Thursday Review(s): The Rapture Is Here And You Will Be Forcibly Removed From Your Home and Eldritch

Today I’ll be looking at two approaches to Lovecraftian gaming, the delightful “The Rapture Is Here And You Will Be Forcibly Removed From Your Home” (henceforth abbreviated to the frighteningly long “TRIHAYWBFRFYH” and also Eldritch, which is a “roguelike first-person platform exploration” game that essentially plays like a first-person Spelunky.I really enjoyed TRIHAYWBFRFYH, which actually came as a surprise to me. I’m not sure that I’d really say it fits into the canon of mainstream gaming, however; I’d consider it to be the equivalent of Dear Esther but for Lovecraft aficionados who want to explore a landscape as it gets more and more alien. It’s got an interestingly creepy soundtrack, and although I expected what was coming it was truly oppressive and dark, capturing the feel of the Lovecraft with the scenery as well as the recorded snippets of his works, adding in a degree of  authenticity to a strangely engaging, yet unguided, experience.

My main gripe with TRIHAYWBFRFYH is, perhaps, that the bitmap graphics for trees and grass are just shoddy. There’s a difference between “retro” and “low-fi” and “thrown-together-in-MS-Paint-because-we-didn’t-have-a-graphics-budget”, which is really the main disappointing factor of the game. That said, the camera sway with player movement (which includes a jump function that is, as far as I can tell, pretty much never necessary) adds a large chunk to the immersion, and the grand landscapes manage to be pretty despite their dubiously chosen contents.

I actually didn’t enjoy Eldritch as much as I thought I would. It’s a good game, and pretty solid, but it just doesn’t feel like the experience I expected. Perhaps that’s part of the problem with being someone who plays actual hardcore Berlin interpretation roguelikes and then being disappointed when other people call things roguelikes that aren’t. While the random levels are fun, and have an air of Lovecraft to them for someone familiar with his works, they create a dungeon crawling experience that felt more like Quake than horror.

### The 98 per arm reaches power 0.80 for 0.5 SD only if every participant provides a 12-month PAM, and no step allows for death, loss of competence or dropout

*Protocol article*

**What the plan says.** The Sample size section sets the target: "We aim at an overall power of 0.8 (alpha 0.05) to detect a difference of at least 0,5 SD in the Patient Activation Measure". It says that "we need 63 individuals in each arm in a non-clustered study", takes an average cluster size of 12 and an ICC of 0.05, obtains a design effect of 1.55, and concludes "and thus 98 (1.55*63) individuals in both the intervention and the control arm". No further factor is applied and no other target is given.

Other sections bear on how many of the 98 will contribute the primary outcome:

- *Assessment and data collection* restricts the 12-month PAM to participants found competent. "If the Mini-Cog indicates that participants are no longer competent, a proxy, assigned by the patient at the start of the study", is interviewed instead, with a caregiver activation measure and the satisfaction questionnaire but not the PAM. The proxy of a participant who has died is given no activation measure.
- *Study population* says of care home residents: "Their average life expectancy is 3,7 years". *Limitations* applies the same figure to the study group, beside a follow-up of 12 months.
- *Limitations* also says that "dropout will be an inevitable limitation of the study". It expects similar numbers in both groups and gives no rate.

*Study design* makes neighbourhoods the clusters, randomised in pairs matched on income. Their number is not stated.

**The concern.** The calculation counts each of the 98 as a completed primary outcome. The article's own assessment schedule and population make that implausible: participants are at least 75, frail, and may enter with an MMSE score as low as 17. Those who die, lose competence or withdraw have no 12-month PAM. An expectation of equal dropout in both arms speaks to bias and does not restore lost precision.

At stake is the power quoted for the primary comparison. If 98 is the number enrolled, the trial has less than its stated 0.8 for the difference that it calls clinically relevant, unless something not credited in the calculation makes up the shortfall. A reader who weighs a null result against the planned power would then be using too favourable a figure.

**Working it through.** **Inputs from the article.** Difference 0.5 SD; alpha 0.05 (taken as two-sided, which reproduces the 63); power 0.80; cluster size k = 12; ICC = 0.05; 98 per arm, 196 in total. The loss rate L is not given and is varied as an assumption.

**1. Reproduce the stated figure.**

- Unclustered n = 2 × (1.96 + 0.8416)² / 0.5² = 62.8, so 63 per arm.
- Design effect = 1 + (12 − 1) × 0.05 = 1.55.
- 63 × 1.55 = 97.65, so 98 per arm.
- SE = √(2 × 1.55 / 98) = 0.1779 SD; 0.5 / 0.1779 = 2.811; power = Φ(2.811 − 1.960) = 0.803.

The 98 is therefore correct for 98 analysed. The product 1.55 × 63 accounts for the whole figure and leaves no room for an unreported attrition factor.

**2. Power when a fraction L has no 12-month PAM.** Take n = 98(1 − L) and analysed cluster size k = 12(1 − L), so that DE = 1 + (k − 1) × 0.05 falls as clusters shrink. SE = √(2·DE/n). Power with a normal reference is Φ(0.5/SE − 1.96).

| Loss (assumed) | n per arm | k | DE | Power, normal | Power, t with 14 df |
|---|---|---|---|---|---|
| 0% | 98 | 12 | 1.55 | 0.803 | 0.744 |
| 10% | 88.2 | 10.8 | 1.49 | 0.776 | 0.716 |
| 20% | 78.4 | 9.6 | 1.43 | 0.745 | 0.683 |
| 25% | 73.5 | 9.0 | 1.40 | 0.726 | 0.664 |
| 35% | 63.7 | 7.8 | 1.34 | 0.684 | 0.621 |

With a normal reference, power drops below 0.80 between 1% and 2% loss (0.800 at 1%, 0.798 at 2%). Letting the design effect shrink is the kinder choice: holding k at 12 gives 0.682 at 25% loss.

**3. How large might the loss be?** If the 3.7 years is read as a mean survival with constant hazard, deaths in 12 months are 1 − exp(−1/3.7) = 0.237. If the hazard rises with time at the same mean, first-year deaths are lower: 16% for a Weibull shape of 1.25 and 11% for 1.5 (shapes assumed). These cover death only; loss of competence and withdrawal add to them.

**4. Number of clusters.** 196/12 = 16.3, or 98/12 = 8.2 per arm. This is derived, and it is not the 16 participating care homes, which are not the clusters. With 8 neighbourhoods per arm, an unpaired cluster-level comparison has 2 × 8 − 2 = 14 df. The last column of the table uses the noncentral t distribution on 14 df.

Sure, once in a while Eldritch will mercilessly crush you, and running from foes is great fun (except for the fact that it’s usually pretty easy, given the player’s massive agility), and when you can play in a high FOV and bunny hop around, there wasn’t a whole lot of depth to the experience. The difficulty feels erratic, alternating between leaving the player almost impervious to foes attacks (should they slow down enough to be hit) to devastating health bars in a single hit. While this is somewhat similar to Lovecraft, in the sense that there’s a lot of little guys that don’t do a lot and then suddenly Cthulhu fhtagns all over the place, it’s a little disappointing in a game that has an otherwise well polished, albeit simple, set of gameplay mechanics.

Fortunately, one area where Eldritch doesn’t disappoint is the graphics and ambiance. While I can complain all day about the oversimplification of Lovecraft into an action-y shooter, the levels that are randomly generated feel right, and I can see the resemblance to direct passages from Lovecraft. While it’s got retro graphics, they’re very well done for their style, and feel like they’re an artistic completion rather than an attempt to skimp out on art budget, giving an element of completeness to the work.

So, in short, check out TRIHAYWBFRFYH here (it’s free, and lasts about 20 minutes) if you feel like a romp through something Lovecraft would have almost certainly approved of (as much as he approved of anything), having an almost surreal (and certainly sublime) experience while you do so. If you’re not into the more authentic, serenely oppressive Lovecraft, Eldritch delivers a nice-looking fast-shooting bestiary through which you can experiment with Lovecraft while staying well within an arcade shooter context.

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